I grew up near Amberley Castle and my parents still live closeby. Imposing medieval ramparts surround the grand hotel and restaurant, about which I had heard enticing snippets - fairytale wedding receptions (we see the newly-weds' helicopters taking off and landing there), sumptuous rooms, absolutely top-notch meals in the plush dining room and whopping prices.
To justify the prices, I saw staying there as a life experience, and took advantage of their autumn deal - £350 for dinner, bed and breakfast for one night. Ouch. Ignoring that, my companion and I were absolutely going to make the most of this and were really excited to drive up towards the huge floodlit stone walls and wide towers, and through the portcullis.
The welcome was warm and down-to-earth - really helpful and pleasant staff. We were taken up grand and then narrow stairs to our large, beamed room in the roof, with lovely gas fire that had actual fire-like flames. Nice bathroom. Huge bed. Fabulous original features and great interior decor. We had to get the sheets changed, as they seemed to have sand in them, but that sort of problem can happen anywhere. I lifted the table cloth on the curved dressing table to find that it was constructed out of MDF. Come to think of it - I thought - the carpet on the stairs was quite scruffy.
I tried not to feel disappointed. But couldn't help wondering how people could make such a very real castle feel like a fake one...
Anyway, I ignored all that and got dressed up for supper, my companion looking dapper, and we made our way to the dining room.
The dining room was hushed. I loved the gas fire in the bedroom - like having a real fire but without the responsibility - but I was let down by having a larger version in the dining room, because I had expected a real log fire, complete with crackles and woodsmoke smell. Even a little one would have been nice. Apart from that, the suit of armour and old portraits on the stone walls made for a suitably castley room.
The hushedness was almost deafening and made me want to be rowdy. Everyone was whispering. Even in the poshest restaurants people should surely be enjoying their meal and each other's company, rather than acting like they're at a funeral wake? How did Amberley Castle manage to create this sombre atmosphere that obliged whispering?
I am not going to go into massive detail about the meal, but give an overview: Imaginative and enticing menu, pretty food, lovely flavours, several basic mistakes (e.g. over-cooked sweetbreads). The dishes didn't match up to the descriptions on the menu. The sommelier's advice was difficult to extract and was off the mark. The waiter didn't listen to my questions properly - he was distracted.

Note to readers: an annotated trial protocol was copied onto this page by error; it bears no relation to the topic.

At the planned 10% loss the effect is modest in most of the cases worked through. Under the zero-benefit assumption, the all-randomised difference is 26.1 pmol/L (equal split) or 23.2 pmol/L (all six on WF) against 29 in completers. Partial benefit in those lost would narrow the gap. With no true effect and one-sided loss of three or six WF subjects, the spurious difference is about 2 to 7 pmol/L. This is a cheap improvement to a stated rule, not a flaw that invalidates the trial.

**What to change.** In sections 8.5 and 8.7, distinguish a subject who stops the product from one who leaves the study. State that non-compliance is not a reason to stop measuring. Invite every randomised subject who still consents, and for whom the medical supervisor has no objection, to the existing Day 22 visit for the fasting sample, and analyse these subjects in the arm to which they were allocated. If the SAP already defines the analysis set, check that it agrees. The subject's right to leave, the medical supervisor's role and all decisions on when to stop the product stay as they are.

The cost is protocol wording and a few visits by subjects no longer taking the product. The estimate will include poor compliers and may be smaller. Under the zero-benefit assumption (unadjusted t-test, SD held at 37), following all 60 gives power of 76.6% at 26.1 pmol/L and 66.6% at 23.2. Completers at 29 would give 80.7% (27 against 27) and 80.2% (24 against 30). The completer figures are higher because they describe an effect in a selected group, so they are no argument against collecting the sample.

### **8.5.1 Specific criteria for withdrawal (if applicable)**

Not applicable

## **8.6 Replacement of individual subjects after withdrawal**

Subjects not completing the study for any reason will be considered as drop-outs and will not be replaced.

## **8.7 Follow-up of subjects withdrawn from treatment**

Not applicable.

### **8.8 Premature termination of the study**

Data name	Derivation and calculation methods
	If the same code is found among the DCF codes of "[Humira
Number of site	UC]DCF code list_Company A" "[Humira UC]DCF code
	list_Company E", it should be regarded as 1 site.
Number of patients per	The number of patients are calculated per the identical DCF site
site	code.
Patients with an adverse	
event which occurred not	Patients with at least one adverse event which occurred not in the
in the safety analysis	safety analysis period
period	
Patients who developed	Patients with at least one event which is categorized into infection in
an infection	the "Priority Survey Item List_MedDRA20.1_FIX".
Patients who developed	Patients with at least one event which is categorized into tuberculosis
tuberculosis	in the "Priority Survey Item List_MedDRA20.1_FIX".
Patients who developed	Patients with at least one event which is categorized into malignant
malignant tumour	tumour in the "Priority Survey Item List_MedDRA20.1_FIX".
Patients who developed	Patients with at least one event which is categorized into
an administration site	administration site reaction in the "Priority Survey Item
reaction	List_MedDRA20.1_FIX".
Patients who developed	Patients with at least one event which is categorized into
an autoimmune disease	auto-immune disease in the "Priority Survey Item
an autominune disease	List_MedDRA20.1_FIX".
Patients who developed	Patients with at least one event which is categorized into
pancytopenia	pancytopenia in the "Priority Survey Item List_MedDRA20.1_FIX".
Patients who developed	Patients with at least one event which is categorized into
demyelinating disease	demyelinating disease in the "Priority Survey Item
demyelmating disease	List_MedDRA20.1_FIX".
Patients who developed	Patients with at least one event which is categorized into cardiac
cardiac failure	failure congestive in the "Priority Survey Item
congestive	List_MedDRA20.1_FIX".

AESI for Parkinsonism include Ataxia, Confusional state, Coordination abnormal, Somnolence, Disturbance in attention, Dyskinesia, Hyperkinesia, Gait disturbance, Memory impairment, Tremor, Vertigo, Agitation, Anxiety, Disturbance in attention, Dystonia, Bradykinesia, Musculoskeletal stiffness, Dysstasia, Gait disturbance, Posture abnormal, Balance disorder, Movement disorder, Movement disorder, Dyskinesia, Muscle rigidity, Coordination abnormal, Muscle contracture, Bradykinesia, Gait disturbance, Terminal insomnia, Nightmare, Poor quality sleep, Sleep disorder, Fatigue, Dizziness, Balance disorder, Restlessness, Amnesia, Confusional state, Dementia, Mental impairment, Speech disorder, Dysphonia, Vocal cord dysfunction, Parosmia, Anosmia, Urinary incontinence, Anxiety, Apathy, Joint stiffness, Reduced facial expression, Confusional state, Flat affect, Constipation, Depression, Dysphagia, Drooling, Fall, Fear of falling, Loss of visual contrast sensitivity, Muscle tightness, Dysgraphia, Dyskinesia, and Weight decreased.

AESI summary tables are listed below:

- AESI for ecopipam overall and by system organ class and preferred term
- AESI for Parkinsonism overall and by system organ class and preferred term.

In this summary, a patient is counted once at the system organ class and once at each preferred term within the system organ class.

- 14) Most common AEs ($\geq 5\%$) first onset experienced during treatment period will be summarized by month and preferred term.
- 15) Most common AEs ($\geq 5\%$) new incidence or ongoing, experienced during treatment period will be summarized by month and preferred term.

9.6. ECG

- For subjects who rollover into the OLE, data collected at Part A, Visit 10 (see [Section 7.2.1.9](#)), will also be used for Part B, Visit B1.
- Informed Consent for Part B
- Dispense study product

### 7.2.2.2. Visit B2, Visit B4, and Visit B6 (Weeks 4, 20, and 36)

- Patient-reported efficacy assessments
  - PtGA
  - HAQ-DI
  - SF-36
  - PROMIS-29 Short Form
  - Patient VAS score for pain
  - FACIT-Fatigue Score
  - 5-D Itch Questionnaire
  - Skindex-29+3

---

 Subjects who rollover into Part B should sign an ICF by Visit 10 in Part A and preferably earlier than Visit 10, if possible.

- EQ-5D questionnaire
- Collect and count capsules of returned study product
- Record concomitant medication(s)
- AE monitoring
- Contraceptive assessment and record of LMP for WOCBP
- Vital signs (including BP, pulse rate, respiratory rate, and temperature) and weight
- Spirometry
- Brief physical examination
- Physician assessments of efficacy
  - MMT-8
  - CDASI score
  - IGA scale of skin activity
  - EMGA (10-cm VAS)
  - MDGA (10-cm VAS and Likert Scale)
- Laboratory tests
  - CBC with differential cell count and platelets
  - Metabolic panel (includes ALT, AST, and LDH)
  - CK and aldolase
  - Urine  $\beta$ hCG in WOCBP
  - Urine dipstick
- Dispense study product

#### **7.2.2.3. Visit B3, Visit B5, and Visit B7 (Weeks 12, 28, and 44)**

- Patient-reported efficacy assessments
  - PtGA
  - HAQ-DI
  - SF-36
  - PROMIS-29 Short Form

All-in-all, it was a special meal, but not in any way deserved of all the hushed pomp it was served in. I enjoyed the food but the price made it hard to swallow, especially as the deal did not include any wine! Another £40...
Medieval dining room
If I had eaten the meal in more normal circumstances it would have been great, but high prices make you notice every negative detail and each slip feels like you're being sold faulty goods. Ditto the rooms.
After supper, we found that our champagne glasses had been taken out of our bedroom. We immediately rang reception but there was no answer. We left the room to go to reception, but suddenly the castle was dark and silent. We had only left dinner a few minutes earlier, but now everyone had gone home or gone to bed! We called out, went to the kitchen, but couldn't find another soul. In the end, we just took some glasses off the tables that were laid for breakfast and tip-toed back to our room.
Breakfast was excellent. Tasty local sausages, plenty of choice, all really good. The dining room seemed friendlier in the morning, and the fire was less conspicuous and more cosy on that blustery wet day. Very enjoyable indeed.
Hugely overpriced. For what they are charging, everything should be perfect and proper - far less pomp and way more attention to detail. I had been so excited about my stay but by the time I left I could no longer ignore all the things I had been ignoring, and overall felt an underwhelming disappointment. And a bit ripped off. And slightly indignant. Nice castle, though.
Friday, November 20, 2009
Tuesday, November 10, 2009
Having failed to make alcohol with plums and greengages (no sugar meant it turned to vinegar), I'm now attempting eau de vie with apples and pears from the garden. Not strictly legal, but I have a hydrometer to test the alcohol, so it shouldn't make me blind. Updates to follow...